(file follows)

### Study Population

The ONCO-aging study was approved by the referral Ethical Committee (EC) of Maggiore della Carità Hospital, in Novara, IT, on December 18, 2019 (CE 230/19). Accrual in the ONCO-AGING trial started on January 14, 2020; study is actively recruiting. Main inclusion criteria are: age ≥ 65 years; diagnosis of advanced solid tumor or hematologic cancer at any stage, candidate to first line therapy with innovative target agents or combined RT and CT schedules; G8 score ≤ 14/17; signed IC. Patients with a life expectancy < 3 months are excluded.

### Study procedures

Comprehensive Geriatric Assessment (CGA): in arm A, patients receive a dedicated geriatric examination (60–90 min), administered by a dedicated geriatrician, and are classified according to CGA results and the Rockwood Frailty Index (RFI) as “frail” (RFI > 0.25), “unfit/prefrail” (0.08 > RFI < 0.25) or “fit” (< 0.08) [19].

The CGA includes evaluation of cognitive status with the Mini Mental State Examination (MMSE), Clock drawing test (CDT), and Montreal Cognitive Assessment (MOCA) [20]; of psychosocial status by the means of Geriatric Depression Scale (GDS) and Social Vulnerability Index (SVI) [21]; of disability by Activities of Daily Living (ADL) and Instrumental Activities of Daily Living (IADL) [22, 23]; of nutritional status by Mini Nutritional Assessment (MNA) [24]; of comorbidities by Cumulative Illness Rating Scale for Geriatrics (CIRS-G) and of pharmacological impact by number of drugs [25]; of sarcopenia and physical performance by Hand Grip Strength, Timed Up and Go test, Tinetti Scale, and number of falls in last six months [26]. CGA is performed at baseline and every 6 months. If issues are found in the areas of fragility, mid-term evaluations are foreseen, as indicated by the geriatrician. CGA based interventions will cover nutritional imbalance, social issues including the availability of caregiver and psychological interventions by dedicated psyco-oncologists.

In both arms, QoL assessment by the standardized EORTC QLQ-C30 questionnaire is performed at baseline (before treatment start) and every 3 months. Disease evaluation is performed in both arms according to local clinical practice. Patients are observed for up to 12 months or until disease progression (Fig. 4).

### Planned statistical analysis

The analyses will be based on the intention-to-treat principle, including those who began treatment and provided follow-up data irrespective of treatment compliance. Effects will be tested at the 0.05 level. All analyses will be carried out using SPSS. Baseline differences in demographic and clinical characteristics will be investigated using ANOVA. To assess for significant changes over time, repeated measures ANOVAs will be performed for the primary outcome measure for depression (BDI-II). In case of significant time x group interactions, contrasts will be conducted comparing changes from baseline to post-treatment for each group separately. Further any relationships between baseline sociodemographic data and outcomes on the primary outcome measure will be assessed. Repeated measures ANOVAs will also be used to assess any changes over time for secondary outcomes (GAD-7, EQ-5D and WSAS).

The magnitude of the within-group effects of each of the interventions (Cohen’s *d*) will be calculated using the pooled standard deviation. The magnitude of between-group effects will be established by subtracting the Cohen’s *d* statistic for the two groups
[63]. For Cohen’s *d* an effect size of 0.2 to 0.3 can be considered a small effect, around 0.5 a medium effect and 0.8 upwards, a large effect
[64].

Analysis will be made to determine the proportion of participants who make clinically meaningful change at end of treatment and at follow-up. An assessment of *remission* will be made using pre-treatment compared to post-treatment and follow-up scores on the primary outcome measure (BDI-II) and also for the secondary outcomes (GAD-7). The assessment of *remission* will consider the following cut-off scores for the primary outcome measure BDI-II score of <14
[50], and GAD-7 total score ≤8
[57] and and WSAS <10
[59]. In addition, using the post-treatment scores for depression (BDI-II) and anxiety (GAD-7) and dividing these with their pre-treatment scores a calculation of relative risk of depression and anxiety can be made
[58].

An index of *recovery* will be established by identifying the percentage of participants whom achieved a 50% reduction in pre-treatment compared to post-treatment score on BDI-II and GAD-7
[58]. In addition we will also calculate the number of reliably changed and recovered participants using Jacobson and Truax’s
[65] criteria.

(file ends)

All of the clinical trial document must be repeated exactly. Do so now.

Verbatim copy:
### Study Population

The ONCO-aging study was approved by the referral Ethical Committee (EC) of Maggiore della Carità Hospital, in Novara, IT, on December 18, 2019 (CE 230/19). Accrual in the ONCO-AGING trial started on January 14, 2020; study is actively recruiting. Main inclusion criteria are: age ≥ 65 years; diagnosis of advanced solid tumor or hematologic cancer at any stage, candidate to first line therapy with innovative target agents or combined RT and CT schedules; G8 score ≤ 14/17; signed IC. Patients with a life expectancy < 3 months are excluded.

### Study procedures

Comprehensive Geriatric Assessment (CGA): in arm A, patients receive a dedicated geriatric examination (60–90 min), administered by a dedicated geriatrician, and are classified according to CGA results and the Rockwood Frailty Index (RFI) as “frail” (RFI > 0.25), “unfit/prefrail” (0.08 > RFI < 0.25) or “fit” (< 0.08) [19].

The CGA includes evaluation of cognitive status with the Mini Mental State Examination (MMSE), Clock drawing test (CDT), and Montreal Cognitive Assessment (MOCA) [20]; of psychosocial status by the means of Geriatric Depression Scale (GDS) and Social Vulnerability Index (SVI) [21]; of disability by Activities of Daily Living (ADL) and Instrumental Activities of Daily Living (IADL) [22, 23]; of nutritional status by Mini Nutritional Assessment (MNA) [24]; of comorbidities by Cumulative Illness Rating Scale for Geriatrics (CIRS-G) and of pharmacological impact by number of drugs [25]; of sarcopenia and physical performance by Hand Grip Strength, Timed Up and Go test, Tinetti Scale, and number of falls in last six months [26]. CGA is performed at baseline and every 6 months. If issues are found in the areas of fragility, mid-term evaluations are foreseen, as indicated by the geriatrician. CGA based interventions will cover nutritional imbalance, social issues including the availability of caregiver and psychological interventions by dedicated psyco-oncologists.

In both arms, QoL assessment by the standardized EORTC QLQ-C30 questionnaire is performed at baseline (before treatment start) and every 3 months. Disease evaluation is performed in both arms according to local clinical practice. Patients are observed for up to 12 months or until disease progression (Fig. 4).

### Planned statistical analysis

The analyses will be based on the intention-to-treat principle, including those who began treatment and provided follow-up data irrespective of treatment compliance. Effects will be tested at the 0.05 level. All analyses will be carried out using SPSS. Baseline differences in demographic and clinical characteristics will be investigated using ANOVA. To assess for significant changes over time, repeated measures ANOVAs will be performed for the primary outcome measure for depression (BDI-II). In case of significant time x group interactions, contrasts will be conducted comparing changes from baseline to post-treatment for each group separately. Further any relationships between baseline sociodemographic data and outcomes on the primary outcome measure will be assessed. Repeated measures ANOVAs will also be used to assess any changes over time for secondary outcomes (GAD-7, EQ-5D and WSAS).

The magnitude of the within-group effects of each of the interventions (Cohen’s *d*) will be calculated using the pooled standard deviation. The magnitude of between-group effects will be established by subtracting the Cohen’s *d* statistic for the two groups
[63]. For Cohen’s *d* an effect size of 0.2 to 0.3 can be considered a small effect, around 0.5 a medium effect and 0.8 upwards, a large effect
[64].

Analysis will be made to determine the proportion of participants who make clinically meaningful change at end of treatment and at follow-up. An assessment of *remission* will be made using pre-treatment compared to post-treatment and follow-up scores on the primary outcome measure (BDI-II) and also for the secondary outcomes (GAD-7). The assessment of *remission* will consider the following cut-off scores for the primary outcome measure BDI-II score of <14
[50], and GAD-7 total score ≤8
[57] and and WSAS <10
[59]. In addition, using the post-treatment scores for depression (BDI-II) and anxiety (GAD-7) and dividing these with their pre-treatment scores a calculation of relative risk of depression and anxiety can be made
[58].

An index of *recovery* will be established by identifying the percentage of participants whom achieved a 50% reduction in pre-treatment compared to post-treatment score on BDI-II and GAD-7
[58]. In addition we will also calculate the number of reliably changed and recovered participants using Jacobson and Truax’s
[65] criteria.